Somalia's Largest Mosque Opens
Thousands of Somali worshippers flocked to perform prayers at the Islamic Solidarity Mosque for the first time since 16 years.
Thousands of Somali worshippers flocked to the largest mosque in the country to perform prayers for the first time last fortnight, since the country splintered into a bloody civil war that lingered on for the past 16 years.
“You can’t imagine how I feel when seeing the mosque’s doors open again after 16 years,” said Abdul-Kareem while stepping into the Islamic Solidarity Mosque in the capital, Mogadishu.
The mosque, the largest in the Horn of Africa region, had been closed since the outbreak of the Somali civil war. It was only opened for worshippers on Fridays and the Eid prayers. But since the Islamic Courts assumed control of the capital Mogadishu, the mosque opened doors once again for worshippers all the day.
“The mosque is now open to worshippers to perform prayers all the day,” said mosque imam, Sheikh Sharif Abdul-Rahman. The mosque had been closed over the repeated fighting between the different Somali militias. The people were afraid to come in. Only a few number of worshippers used to come to only perform the Friday and Eid prayers.
Somalia has enjoyed rare moments of security and peace since the Islamic Courts seized control of the capital Mogadishu after defeating the US-led warlord, Alliance for the Restoration of Peace and Counter-Terrorism (ARPCT).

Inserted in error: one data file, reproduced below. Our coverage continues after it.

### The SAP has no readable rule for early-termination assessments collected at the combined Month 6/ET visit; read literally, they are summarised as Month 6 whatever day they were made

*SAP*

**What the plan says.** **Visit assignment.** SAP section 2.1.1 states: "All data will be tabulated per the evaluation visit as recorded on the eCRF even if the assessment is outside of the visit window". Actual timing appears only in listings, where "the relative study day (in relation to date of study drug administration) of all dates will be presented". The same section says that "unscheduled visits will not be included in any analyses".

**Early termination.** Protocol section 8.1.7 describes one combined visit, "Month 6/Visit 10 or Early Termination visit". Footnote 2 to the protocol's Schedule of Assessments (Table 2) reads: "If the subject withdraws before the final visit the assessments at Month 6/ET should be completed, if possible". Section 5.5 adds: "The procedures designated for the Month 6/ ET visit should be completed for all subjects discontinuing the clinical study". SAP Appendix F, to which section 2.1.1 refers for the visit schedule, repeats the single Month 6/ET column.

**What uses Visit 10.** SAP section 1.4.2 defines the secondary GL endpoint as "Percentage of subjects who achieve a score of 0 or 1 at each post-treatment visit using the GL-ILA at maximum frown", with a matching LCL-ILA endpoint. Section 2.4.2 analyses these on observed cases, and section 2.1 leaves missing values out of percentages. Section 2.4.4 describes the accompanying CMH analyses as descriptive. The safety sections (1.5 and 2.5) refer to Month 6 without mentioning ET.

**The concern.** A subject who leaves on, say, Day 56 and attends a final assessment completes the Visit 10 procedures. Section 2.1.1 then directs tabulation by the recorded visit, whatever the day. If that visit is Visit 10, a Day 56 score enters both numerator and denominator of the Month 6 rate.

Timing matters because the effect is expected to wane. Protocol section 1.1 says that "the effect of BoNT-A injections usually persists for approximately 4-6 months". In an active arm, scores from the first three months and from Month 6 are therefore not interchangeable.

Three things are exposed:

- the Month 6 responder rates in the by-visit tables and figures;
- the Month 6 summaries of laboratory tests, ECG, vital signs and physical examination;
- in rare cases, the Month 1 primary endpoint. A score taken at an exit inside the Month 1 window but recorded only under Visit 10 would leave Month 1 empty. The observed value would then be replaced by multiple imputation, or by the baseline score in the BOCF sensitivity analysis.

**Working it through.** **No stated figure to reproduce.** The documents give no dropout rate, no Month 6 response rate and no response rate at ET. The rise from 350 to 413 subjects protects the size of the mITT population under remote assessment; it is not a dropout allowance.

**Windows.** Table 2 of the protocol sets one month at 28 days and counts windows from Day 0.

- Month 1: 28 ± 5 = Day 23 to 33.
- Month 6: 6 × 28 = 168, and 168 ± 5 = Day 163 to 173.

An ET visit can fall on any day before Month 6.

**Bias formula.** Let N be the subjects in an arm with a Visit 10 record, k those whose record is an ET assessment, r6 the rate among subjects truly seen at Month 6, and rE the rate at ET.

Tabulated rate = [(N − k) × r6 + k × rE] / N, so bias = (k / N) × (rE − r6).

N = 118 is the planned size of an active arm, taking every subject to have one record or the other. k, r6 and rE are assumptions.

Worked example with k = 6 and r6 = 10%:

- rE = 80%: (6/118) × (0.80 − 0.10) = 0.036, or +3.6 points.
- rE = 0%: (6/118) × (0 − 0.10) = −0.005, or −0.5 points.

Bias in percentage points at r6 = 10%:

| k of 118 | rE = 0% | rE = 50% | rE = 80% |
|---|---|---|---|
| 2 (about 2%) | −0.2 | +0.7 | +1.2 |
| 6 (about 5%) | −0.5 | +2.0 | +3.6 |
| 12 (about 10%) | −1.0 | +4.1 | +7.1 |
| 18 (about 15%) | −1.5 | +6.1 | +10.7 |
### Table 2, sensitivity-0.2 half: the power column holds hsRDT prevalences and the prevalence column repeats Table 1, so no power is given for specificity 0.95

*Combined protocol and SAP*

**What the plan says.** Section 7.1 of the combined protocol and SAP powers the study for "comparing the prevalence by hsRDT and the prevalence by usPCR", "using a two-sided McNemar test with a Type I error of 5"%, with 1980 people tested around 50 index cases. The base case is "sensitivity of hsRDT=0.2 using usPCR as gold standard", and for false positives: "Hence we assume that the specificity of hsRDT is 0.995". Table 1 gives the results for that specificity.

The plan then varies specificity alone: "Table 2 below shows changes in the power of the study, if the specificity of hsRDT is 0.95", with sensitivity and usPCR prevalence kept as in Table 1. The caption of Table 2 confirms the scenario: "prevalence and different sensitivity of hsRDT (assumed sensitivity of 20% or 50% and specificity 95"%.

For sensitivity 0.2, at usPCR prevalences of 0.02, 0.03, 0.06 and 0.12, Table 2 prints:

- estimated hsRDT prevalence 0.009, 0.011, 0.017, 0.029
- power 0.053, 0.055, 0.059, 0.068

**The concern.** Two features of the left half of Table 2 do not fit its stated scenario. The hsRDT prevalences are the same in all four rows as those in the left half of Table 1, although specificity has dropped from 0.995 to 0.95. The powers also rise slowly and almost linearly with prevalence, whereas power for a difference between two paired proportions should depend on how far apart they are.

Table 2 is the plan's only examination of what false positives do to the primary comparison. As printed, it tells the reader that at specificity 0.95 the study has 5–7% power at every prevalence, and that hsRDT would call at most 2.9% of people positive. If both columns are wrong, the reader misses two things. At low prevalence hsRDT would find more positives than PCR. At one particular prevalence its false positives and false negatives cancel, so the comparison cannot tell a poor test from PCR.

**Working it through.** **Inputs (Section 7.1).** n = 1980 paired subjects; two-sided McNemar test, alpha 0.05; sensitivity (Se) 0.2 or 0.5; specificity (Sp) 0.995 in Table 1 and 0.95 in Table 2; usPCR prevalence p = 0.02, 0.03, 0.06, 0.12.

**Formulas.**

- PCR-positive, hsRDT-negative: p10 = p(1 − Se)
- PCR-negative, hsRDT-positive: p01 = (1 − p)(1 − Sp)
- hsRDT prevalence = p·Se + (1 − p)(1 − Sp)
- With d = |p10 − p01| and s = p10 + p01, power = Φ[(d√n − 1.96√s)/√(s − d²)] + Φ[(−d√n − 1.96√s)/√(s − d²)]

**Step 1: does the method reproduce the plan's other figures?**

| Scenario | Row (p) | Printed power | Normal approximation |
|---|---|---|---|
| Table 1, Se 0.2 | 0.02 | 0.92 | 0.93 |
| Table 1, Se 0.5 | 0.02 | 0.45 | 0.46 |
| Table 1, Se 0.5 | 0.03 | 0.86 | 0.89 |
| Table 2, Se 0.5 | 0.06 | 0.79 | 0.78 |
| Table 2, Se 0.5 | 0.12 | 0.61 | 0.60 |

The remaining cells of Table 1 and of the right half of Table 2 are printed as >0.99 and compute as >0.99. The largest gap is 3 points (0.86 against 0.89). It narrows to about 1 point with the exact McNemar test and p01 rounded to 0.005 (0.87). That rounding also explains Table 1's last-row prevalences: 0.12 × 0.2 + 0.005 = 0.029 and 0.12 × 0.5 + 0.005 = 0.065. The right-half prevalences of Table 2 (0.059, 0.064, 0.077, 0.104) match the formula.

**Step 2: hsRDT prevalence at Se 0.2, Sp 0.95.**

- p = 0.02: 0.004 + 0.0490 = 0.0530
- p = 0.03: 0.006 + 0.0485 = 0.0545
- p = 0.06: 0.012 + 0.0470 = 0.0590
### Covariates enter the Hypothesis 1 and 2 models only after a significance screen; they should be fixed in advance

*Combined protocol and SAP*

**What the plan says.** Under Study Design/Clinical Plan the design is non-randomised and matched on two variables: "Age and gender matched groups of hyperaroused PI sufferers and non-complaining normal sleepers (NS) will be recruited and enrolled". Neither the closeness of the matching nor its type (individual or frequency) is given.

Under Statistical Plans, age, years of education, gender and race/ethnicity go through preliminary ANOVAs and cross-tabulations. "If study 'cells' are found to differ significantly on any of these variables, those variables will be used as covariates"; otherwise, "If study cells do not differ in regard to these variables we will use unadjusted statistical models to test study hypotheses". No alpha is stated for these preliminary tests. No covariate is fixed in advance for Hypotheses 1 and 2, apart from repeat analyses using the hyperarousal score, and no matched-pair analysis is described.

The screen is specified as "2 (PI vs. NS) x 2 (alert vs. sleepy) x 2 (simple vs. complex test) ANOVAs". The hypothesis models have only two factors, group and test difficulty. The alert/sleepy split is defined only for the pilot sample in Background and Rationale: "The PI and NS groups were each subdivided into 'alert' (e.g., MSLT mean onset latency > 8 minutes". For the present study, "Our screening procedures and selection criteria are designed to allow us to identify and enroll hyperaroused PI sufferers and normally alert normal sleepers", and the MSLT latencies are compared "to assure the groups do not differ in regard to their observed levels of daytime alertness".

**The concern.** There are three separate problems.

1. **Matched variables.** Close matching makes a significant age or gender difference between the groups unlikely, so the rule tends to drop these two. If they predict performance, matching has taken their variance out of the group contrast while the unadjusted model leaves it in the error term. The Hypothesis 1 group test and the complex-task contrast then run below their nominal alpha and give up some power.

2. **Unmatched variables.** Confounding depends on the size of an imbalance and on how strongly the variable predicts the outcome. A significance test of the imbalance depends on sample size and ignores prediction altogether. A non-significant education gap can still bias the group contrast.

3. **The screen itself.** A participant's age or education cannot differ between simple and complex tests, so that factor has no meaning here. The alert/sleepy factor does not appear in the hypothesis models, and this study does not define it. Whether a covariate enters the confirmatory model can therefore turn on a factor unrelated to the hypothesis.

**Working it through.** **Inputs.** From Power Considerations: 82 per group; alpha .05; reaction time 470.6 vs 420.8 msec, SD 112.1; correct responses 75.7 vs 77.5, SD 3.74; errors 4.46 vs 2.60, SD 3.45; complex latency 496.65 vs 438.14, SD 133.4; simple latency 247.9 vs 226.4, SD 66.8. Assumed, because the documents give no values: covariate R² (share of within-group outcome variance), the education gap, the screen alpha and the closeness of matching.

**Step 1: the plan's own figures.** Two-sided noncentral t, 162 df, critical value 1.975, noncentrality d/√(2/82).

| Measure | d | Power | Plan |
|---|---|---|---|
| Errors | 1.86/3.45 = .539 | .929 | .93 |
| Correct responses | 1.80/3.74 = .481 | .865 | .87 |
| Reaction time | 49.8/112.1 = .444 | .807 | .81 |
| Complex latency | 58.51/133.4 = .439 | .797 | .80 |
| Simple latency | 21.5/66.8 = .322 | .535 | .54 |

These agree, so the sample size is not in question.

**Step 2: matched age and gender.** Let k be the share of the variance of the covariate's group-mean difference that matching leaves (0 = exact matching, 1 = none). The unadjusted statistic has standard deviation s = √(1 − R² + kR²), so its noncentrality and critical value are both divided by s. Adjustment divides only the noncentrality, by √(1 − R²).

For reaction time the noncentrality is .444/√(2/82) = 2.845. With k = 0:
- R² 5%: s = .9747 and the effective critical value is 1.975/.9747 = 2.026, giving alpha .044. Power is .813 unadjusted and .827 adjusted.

Warlords had controlled the capital of the Horn of Africa country since the 1991 overthrow of president Mohamed Siad Berre.
The Islamic Courts have called for collecting donations for restoring the Islamic Solidarity Mosque. “Come together to save this mosque before it collapses,” said Sheikh Sharif who heads a committee to collect donations for restoring the mosque.
Parts of the mosque have collapsed as it had not been restored since Berre’s overthrow.
The Islamic Solidarity Mosque was established in 1987 by the Saudi King Faisal bin Abdel-Aziz Foundation. It accommodates around 10,000 worshippers. Sheikh Abdul-Rahman Ganko, deputy chairman of the Islamic Courts executive committee, also called on the Somali businessmen and merchants to join in the efforts to restore the mosque.
He also urged the Somali people to work with the Courts to restore security and stability to the Horn of the African country. The Somali Islamic Courts rejected plans by the East African grouping (IGAD) to deploy peacekeepers in Somalia. IGAD military leaders met in Nairobi and floated a plan to send more than 6,000 soldiers to Somalia.
Military chiefs for the Intergovernmental Authority on Development, a regional organisation that includes Djibouti, Eritrea, Ethiopia, Kenya, Somalia, Sudan and Uganda, said they would like to dispatch the first troops to Somalia by October this year.
Home to about 10 million largely impoverished people, Somalia has lacked almost all the trappings of a functional state, such as national systems of education, healthcare and justice for the past 16 years.